Aggression Over Food And Possessions In Puppies
It's normal and natural for puppies to guard things from us or other puppies. They cannot ask us to leave their possession or food alone, so some puppies use postures, growls or threats, or even snaps and bites to make us back off. Although it is a natural response, it is both unacceptable and potentially dangerous in a pet puppy as it may develop into a big problem as your puppy grows.
For possession and food guarding in puppies over 6 months of age, go to 'Aggression Over Food And Possessions'.
Do all puppies do it?
No, but many do. Possession and food guarding usually begins in the litter where food or items to chew or play with may have been in short supply. Shortages always makes items more valuable. Puppies quickly learn how to guard valued items from littermates and this naturally extends to people when they go to their new home
Why smacking or scolding doesn't work
If you try to discipline a puppy that is guarding food or a possession, the problem will become worse as they will try harder to keep you away next time. If you use physical means to cause fright or pain to stop your puppy guarding the object, you will teach him to be even more defensive next time. Although severe punishment may intimate a puppy while he is very young, it is likely to lead to much more aggression later, particularly with children or people whom the dog feels he can get the better of.
What does it look like?
Possession defence usually starts with stiffening of the body and, sometimes, a hard stare in your direction to try to get you to back off. This may be accompanied or followed by growling, baring of teeth and the raising of hackles along the puppies’ back. If this is ignored, or has been in the past, the puppy may step up its threat, snapping in the air close to you, running at you, or actually biting you to cause you to retreat. Some puppies will stiffen and grumble as you approach and let you take their possession, others will snap or bite hard as you try to remove it – it all depends on their character and previous experiences.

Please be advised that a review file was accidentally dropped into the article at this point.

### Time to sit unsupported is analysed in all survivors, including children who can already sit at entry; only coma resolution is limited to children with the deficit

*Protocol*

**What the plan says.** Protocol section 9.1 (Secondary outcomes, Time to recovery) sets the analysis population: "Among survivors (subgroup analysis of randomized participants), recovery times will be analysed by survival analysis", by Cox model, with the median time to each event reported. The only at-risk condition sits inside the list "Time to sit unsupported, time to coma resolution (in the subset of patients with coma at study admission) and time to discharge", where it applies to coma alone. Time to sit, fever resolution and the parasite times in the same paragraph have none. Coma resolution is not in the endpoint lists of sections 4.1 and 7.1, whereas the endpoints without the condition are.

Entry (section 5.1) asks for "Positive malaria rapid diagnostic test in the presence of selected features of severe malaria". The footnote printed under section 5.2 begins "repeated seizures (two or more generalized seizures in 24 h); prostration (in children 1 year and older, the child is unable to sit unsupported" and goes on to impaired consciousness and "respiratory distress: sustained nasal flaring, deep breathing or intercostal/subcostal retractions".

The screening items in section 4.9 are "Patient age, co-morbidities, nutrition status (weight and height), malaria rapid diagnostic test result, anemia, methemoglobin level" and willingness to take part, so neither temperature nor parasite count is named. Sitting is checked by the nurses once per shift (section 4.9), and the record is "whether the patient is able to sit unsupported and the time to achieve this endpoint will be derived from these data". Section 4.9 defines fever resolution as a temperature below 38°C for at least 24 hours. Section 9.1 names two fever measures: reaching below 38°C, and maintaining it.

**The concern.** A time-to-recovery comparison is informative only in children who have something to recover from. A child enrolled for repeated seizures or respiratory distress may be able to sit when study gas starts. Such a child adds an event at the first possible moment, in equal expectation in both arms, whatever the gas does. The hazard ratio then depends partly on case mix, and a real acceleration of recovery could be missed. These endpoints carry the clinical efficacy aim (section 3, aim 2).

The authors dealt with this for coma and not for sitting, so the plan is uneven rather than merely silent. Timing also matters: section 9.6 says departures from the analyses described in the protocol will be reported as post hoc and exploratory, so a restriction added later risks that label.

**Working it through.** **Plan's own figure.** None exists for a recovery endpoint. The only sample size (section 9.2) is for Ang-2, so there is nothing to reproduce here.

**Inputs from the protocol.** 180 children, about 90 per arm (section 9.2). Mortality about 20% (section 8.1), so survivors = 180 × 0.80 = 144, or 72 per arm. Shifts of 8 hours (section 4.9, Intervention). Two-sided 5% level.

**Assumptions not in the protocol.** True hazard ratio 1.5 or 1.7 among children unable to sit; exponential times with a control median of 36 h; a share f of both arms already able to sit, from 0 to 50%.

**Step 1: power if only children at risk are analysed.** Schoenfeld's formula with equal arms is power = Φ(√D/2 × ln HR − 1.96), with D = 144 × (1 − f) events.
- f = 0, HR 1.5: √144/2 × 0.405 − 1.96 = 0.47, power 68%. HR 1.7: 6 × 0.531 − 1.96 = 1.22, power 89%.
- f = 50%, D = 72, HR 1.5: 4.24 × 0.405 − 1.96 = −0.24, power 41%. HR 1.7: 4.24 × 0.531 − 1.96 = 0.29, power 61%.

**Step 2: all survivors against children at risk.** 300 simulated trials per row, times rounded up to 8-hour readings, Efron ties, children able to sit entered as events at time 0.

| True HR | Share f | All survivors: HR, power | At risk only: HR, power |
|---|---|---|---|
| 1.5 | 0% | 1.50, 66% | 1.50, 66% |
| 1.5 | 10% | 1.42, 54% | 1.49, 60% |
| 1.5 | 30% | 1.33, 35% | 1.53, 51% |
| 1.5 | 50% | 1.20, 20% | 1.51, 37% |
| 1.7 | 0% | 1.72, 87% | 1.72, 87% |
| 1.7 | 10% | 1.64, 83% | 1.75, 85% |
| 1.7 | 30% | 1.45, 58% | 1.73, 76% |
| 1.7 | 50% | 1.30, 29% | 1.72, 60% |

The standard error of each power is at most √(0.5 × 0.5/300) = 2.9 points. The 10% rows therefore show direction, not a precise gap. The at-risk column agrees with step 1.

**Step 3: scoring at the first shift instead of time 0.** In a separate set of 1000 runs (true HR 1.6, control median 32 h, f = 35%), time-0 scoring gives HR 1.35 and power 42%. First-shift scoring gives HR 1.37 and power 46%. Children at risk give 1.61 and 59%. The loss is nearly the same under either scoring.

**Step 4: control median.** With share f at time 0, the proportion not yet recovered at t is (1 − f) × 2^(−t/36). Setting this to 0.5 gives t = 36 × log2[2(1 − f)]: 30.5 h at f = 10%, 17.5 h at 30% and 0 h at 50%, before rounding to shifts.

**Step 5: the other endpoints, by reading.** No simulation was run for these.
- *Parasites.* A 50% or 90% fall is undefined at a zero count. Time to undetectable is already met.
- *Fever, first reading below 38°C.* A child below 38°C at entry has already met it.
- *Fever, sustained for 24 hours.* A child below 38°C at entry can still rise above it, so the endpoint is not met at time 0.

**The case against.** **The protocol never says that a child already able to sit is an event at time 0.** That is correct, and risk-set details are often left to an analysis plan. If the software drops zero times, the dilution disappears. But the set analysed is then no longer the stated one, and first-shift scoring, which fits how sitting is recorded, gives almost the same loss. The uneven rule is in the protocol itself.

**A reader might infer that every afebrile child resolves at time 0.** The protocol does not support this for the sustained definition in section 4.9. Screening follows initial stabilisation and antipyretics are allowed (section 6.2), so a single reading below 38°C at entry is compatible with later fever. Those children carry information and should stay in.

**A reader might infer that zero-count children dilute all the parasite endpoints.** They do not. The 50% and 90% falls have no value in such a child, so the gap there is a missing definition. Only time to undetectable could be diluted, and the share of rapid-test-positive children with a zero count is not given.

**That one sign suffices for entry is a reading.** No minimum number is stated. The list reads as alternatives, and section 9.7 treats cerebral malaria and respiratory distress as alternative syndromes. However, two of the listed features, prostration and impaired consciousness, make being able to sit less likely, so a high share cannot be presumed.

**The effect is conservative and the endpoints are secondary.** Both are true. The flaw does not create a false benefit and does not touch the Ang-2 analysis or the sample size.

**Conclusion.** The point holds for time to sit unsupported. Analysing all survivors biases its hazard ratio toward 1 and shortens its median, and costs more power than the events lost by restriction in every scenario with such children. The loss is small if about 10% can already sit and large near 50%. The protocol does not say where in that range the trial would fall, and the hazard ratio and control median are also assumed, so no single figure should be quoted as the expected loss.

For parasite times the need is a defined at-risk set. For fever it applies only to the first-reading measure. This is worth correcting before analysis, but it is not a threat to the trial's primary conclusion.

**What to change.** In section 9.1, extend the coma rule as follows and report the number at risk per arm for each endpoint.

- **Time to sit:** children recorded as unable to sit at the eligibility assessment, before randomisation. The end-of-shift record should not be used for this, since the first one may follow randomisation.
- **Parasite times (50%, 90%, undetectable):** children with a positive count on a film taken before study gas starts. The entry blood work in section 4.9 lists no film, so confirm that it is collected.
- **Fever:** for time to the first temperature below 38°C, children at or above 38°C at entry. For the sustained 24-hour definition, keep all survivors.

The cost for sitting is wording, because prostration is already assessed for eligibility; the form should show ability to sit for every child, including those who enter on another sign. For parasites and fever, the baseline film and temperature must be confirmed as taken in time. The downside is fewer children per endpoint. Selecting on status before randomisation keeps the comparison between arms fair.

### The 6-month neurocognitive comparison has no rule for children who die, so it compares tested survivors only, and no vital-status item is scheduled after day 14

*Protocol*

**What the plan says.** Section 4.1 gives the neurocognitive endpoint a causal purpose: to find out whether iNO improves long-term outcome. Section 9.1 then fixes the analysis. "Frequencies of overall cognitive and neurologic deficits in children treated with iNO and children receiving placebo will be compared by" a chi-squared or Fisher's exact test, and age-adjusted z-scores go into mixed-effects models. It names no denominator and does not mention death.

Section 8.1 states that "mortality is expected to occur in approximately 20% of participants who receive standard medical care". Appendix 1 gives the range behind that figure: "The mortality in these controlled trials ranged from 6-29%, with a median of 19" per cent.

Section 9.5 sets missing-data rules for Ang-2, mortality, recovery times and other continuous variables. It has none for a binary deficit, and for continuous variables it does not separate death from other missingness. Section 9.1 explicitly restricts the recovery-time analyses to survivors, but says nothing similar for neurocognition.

What do they guard?
Puppies, like young children who have not yet learned to share, can be possessive over anything they want for themselves. This can be toys, food, chews, bones, stolen items such as socks, shoes or tea clothes, or objects they have found, such as sticks, stones or a dead bird.
Possession aggression is usually independent of other aggressive behaviours, and the puppy can switch rapidly from being pleasant and biddable to aggressive and back again, depending on the position and value of the possession.
Can it be cured?
Yes, although great care is needed to ensure no one, especially children in the household, gets bitten before the puppy has learnt new ways of behaving. The treatment involves teaching your puppy that humans come to give, rather than take, and that we don’t really want what they have but we are willing to exchange it for something better. We need to change our mindset from thinking that a dog should give up their posessions to us and, instead, make them want to. We also need to find a way to devalue the object of their desires and to avoid the confrontations that can lead to problems. Eventually, it should be possible to teach a possessive puppy to retrieve and deliver valued objects so they can be exchanged or given back with a reward.
If you need further help, please ask your veterinary surgeon to refer you to a behaviourist that he/she recommends, or contact the Association of Pet Behaviour Counsellors to find an experienced pet behaviourist in your area www.apbc.org.uk
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